Sunday, June 24, 2007

thoughts on immigrration

Why has immigration become more of a problem in the last few decades?

I would argue that some of it, at least, has to do with increased wealth among those who would emigrate. It is not easy to drop the few possessions and relationships you have to embark on a journey to an unknown land far away in hopes of a better life. The least mobile are always the most poor. We see this to be the case at all levels. Within our cities, the middle class are infinitely better placed for upward mobility than anyone on welfare. In accord with my thesis, they are also more likely to take a new job in another locale. Often new employers help to pay for such a move. A potential employee has to promise a marginal productivity equivalent to the combined compensation of wages and moving costs. The more productive the individual the more sought after they become in the jobs market, and the more likely they will move.

Mexican immigrants promise a high level of marginal productivity to those that employ them, especially since they do not enjoy the protections of citizen enfranchisement.

Which leads me to another tangent. I’ve often noted that open immigration is a preferred policy, but that it would require an end to welfare. The same is true about other state protections. Citizens enjoy unemployment insurance. This, too ought to be done away with. OSHA protections must be eliminated. Social Security is a hindrance.

Free labor is what is really is being debated. Unfortunately for many citizen-workers, they will be more defensive of their privileges, their inherited “Labor-friendly” laws because they intuitively see the world as a zero-sum game. This is the case for most non-economists. If the creation of wealth could be demonstrated, if we could show that each new immigrant adds more productive wealth to the economy than they could ever possibly consume, if we could convince people that it is in their own best interests to take ownership and responsibility for their own labor, life, and livelihood, if we could do these things, and finally, miraculously, change the mentalities of so many who prefer security to liberty, then we might be able to get the laws which are best for us. This is unlikely.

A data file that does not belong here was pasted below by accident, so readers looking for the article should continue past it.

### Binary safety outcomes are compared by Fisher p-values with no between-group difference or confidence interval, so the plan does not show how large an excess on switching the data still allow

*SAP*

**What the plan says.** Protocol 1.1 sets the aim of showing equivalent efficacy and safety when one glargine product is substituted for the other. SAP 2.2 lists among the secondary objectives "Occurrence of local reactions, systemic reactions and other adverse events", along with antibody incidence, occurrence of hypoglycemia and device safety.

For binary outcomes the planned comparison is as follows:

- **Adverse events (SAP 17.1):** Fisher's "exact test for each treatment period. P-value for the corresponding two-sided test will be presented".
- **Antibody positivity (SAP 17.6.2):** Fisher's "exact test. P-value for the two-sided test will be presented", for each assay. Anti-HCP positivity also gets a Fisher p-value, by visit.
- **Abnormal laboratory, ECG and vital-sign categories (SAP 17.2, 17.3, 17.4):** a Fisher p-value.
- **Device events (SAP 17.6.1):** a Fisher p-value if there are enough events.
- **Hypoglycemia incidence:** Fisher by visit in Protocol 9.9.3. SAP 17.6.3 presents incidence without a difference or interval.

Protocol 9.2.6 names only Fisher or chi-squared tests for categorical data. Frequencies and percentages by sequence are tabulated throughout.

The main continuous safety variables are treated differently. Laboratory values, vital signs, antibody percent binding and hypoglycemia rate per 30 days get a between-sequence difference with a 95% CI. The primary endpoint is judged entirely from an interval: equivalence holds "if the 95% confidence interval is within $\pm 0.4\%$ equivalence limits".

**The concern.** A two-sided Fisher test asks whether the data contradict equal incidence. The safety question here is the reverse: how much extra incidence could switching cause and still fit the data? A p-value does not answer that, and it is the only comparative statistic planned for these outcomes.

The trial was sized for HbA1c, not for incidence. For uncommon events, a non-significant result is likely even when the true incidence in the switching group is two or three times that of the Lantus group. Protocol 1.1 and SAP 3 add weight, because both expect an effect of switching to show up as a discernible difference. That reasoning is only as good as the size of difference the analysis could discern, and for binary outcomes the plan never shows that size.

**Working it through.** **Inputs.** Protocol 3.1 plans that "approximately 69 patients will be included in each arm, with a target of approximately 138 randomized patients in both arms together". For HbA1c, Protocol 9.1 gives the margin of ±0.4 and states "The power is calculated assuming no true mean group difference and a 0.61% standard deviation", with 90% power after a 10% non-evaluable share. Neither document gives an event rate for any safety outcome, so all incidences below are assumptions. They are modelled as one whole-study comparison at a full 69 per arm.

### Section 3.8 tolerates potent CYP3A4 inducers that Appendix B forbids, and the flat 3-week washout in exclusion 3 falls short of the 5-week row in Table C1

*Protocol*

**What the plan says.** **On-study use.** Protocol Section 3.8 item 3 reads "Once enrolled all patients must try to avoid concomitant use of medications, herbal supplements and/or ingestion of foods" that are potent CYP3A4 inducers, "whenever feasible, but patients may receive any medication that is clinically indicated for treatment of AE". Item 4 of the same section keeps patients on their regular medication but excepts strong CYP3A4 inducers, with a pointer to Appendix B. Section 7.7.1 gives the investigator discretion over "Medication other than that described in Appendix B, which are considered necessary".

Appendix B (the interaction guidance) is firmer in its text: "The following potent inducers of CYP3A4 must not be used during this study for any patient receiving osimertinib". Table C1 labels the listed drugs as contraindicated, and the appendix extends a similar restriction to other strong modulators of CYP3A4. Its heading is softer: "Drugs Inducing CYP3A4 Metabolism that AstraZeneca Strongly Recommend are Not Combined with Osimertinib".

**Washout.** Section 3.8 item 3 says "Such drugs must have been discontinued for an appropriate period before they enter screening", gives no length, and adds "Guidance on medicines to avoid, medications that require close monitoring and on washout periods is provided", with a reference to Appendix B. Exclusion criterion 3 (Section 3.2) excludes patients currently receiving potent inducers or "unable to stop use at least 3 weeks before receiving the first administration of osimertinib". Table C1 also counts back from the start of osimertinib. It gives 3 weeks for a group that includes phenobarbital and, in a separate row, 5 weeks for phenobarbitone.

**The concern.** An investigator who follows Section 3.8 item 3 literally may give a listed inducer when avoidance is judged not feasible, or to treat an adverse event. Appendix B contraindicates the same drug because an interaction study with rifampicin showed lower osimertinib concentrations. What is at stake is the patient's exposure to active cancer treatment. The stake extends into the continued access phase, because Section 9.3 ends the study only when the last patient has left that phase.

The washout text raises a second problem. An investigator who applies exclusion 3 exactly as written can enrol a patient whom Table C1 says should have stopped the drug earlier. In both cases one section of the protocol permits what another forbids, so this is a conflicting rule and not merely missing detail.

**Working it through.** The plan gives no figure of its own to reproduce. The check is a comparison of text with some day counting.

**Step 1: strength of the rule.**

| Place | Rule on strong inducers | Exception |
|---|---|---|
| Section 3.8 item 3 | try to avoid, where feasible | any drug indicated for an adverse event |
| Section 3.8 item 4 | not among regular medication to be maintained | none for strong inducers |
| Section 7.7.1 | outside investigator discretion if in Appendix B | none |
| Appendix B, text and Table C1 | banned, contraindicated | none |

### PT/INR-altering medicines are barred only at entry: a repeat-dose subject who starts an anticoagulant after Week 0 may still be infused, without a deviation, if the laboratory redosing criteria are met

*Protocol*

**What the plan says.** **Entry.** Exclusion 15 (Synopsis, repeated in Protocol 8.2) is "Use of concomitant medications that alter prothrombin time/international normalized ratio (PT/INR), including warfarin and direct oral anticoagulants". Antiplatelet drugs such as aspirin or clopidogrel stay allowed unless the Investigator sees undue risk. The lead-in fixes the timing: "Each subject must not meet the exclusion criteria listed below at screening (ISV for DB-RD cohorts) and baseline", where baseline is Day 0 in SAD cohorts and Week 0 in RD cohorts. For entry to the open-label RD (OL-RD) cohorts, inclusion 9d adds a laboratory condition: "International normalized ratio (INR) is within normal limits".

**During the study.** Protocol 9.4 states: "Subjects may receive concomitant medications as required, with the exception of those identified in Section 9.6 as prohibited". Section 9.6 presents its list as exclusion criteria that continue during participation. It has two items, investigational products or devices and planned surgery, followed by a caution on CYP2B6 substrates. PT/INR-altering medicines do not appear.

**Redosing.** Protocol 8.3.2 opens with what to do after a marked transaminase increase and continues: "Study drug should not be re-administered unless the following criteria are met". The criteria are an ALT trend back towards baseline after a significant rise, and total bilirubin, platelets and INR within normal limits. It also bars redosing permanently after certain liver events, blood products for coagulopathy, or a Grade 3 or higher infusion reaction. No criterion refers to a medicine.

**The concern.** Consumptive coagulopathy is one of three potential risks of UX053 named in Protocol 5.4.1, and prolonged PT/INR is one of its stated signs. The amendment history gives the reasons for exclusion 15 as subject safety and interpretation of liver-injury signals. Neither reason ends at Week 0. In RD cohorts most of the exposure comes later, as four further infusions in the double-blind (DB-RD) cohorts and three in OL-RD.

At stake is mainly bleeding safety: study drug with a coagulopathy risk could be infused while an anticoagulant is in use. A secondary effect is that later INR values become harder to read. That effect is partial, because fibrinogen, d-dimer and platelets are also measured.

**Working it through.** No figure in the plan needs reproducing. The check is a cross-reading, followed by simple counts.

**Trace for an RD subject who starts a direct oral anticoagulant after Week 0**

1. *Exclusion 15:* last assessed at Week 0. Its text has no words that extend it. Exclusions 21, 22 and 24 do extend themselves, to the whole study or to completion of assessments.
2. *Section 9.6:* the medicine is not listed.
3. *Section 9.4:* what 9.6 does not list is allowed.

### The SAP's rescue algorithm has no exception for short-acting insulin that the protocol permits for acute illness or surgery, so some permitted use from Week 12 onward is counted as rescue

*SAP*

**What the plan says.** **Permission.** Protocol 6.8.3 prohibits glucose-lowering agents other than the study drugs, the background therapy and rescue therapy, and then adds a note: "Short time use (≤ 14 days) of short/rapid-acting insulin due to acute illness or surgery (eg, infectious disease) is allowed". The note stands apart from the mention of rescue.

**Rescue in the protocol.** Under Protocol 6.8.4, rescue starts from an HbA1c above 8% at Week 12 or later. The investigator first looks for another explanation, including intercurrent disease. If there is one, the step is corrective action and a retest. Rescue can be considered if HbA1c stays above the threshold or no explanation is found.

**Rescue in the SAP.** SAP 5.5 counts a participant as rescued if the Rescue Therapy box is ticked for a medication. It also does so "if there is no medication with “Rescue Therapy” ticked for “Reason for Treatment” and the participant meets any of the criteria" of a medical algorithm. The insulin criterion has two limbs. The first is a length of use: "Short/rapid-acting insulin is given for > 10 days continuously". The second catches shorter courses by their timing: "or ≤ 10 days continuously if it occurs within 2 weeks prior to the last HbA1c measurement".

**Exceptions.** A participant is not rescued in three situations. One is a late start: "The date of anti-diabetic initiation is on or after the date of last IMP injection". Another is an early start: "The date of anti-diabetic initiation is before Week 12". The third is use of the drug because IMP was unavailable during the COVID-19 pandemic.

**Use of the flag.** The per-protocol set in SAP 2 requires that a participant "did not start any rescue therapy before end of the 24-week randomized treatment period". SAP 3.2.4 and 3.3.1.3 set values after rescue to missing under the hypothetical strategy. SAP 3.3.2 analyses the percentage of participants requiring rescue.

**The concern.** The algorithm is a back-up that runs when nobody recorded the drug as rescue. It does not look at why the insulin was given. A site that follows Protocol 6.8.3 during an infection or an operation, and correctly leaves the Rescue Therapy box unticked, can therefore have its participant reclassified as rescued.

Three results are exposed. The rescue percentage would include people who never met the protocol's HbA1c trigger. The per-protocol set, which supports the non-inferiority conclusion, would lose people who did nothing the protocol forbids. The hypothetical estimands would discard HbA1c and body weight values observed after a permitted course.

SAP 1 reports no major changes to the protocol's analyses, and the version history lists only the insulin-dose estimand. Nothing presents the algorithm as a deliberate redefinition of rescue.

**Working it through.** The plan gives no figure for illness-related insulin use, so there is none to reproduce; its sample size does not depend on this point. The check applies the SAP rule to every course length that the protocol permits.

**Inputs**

2 comments:

Jeff said...

"Mexican immigrants promise a high level of marginal productivity to those that employ them, especially since they do not enjoy the protections of citizen enfranchisement."

So if I follow, the Mexican immigrant would work harder because he isn't a citizen? So dis(un?)enfranchisement is cost born by the employer, to which the immigrant must make up by being more productive?

What...?

If an employer is operating outside the legal realm, no matter how flawed you think it may be, he is still acting in an unethical manner and shouldn't be rewarded for that.

"Which leads me to another tangent. I’ve often noted that open immigration is a preferred policy, but that it would require an end to welfare. The same is true about other state protections. Citizens enjoy unemployment insurance. This, too ought to be done away with. OSHA protections must be eliminated. Social Security is a hindrance."

Ah, you're getting too predictable, grasshopper. Care to explain *why* welfare would need to be abolished, aside from your anarchist tenancies?

Unemployment insurance eases frictional unemployment and acts as a grease to keep the economic engine running. Temporary relief is no different than living with your parents while trying to find a job fresh out of college. Some people, like me, don't have that resource. In which case, if I didn't have the government to take care of me, I would have never met you, nor would we be having this conversation. Who knows how illiterate I would be.

OSHA regulations are simply necessary in an industrialized country. Don't like 'em? Move to China. I hear they're making some t-shirts over there... well the ones with fingers left are making t-shirts.

And social security... don't get me started...

Hey! Here's a novel solution... since you hate the state so much, lets get rid of FAFSA and all your subsidized loans! Yeah! That's shooting yourself in the foot. Woohoo!

Juris Naturalist said...

"the Mexican immigrant would work harder because he isn't a citizen?"
No, the employer's costs per employee would be lower.

"If an employer is operating outside the legal realm, no matter how flawed you think it may be, he is still acting in an unethical manner and shouldn't be rewarded for that."
So, to what extent do we continue to obey bad laws? Is it ethical to obey a bad law? I don't see how, unless ethics originates with the state, which is where we end up if we are not careful.

Milton Friedman is my source for the "you can't have both open immigration and a welfare state." Because people will move here just to take advantage of the social programs, and not to work. If everyone had to pay their own way fewer would come, and those that did would be no problem.

I don't buy the idea that unemployment insurance keeps the economic engine running. I also don't believe in a national economy. That's because I don't believe in taxes. And that's because I don't believe in social programs or national defense.

I believe it is the church's responsibility to look after the needy, not the state's. If the church would step up to this responsibility then we could have real progress. And I acknowledge that the church must act first. But in the meantime it must not co-advocate policies which would make the situation worse.

The irony of my current situation has not escaped me, and I don't know if it can be resolved.